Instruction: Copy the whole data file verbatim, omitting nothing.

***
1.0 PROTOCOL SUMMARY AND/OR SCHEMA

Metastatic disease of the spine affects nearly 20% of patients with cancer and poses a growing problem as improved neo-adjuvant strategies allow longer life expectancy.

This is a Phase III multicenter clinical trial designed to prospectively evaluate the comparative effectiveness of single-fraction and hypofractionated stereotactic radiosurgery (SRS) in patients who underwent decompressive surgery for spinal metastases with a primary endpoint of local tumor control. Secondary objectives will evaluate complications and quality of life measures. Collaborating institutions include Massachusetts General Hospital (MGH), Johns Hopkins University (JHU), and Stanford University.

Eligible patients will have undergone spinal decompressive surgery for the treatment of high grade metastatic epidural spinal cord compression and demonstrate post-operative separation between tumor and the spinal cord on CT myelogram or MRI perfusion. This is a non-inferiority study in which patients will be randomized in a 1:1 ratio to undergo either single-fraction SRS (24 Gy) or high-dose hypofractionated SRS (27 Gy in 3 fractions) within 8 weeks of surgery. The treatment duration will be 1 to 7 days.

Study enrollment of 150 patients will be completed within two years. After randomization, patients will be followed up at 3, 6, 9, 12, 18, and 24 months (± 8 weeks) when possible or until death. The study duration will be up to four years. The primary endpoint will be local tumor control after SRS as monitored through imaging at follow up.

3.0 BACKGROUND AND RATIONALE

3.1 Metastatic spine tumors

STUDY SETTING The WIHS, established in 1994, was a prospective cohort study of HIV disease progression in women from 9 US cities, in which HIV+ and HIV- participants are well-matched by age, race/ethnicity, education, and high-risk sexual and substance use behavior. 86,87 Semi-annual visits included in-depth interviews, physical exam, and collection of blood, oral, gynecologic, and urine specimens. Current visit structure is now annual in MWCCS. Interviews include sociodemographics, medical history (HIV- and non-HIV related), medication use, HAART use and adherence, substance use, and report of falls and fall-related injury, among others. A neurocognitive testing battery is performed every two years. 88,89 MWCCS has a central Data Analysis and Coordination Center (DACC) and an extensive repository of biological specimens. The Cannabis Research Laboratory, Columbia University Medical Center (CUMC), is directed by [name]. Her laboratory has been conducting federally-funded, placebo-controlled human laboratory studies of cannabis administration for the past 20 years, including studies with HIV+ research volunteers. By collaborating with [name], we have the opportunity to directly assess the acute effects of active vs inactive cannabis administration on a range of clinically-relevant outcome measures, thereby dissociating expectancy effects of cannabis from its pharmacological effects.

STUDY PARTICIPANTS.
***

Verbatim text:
1.0 PROTOCOL SUMMARY AND/OR SCHEMA

Metastatic disease of the spine affects nearly 20% of patients with cancer and poses a growing problem as improved neo-adjuvant strategies allow longer life expectancy.

This is a Phase III multicenter clinical trial designed to prospectively evaluate the comparative effectiveness of single-fraction and hypofractionated stereotactic radiosurgery (SRS) in patients who underwent decompressive surgery for spinal metastases with a primary endpoint of local tumor control. Secondary objectives will evaluate complications and quality of life measures. Collaborating institutions include Massachusetts General Hospital (MGH), Johns Hopkins University (JHU), and Stanford University.

Eligible patients will have undergone spinal decompressive surgery for the treatment of high grade metastatic epidural spinal cord compression and demonstrate post-operative separation between tumor and the spinal cord on CT myelogram or MRI perfusion. This is a non-inferiority study in which patients will be randomized in a 1:1 ratio to undergo either single-fraction SRS (24 Gy) or high-dose hypofractionated SRS (27 Gy in 3 fractions) within 8 weeks of surgery. The treatment duration will be 1 to 7 days.

Study enrollment of 150 patients will be completed within two years. After randomization, patients will be followed up at 3, 6, 9, 12, 18, and 24 months (± 8 weeks) when possible or until death. The study duration will be up to four years. The primary endpoint will be local tumor control after SRS as monitored through imaging at follow up.

3.0 BACKGROUND AND RATIONALE

3.1 Metastatic spine tumors

STUDY SETTING The WIHS, established in 1994, was a prospective cohort study of HIV disease progression in women from 9 US cities, in which HIV+ and HIV- participants are well-matched by age, race/ethnicity, education, and high-risk sexual and substance use behavior. 86,87 Semi-annual visits included in-depth interviews, physical exam, and collection of blood, oral, gynecologic, and urine specimens. Current visit structure is now annual in MWCCS. Interviews include sociodemographics, medical history (HIV- and non-HIV related), medication use, HAART use and adherence, substance use, and report of falls and fall-related injury, among others. A neurocognitive testing battery is performed every two years. 88,89 MWCCS has a central Data Analysis and Coordination Center (DACC) and an extensive repository of biological specimens. The Cannabis Research Laboratory, Columbia University Medical Center (CUMC), is directed by [name]. Her laboratory has been conducting federally-funded, placebo-controlled human laboratory studies of cannabis administration for the past 20 years, including studies with HIV+ research volunteers. By collaborating with [name], we have the opportunity to directly assess the acute effects of active vs inactive cannabis administration on a range of clinically-relevant outcome measures, thereby dissociating expectancy effects of cannabis from its pharmacological effects.

STUDY PARTICIPANTS.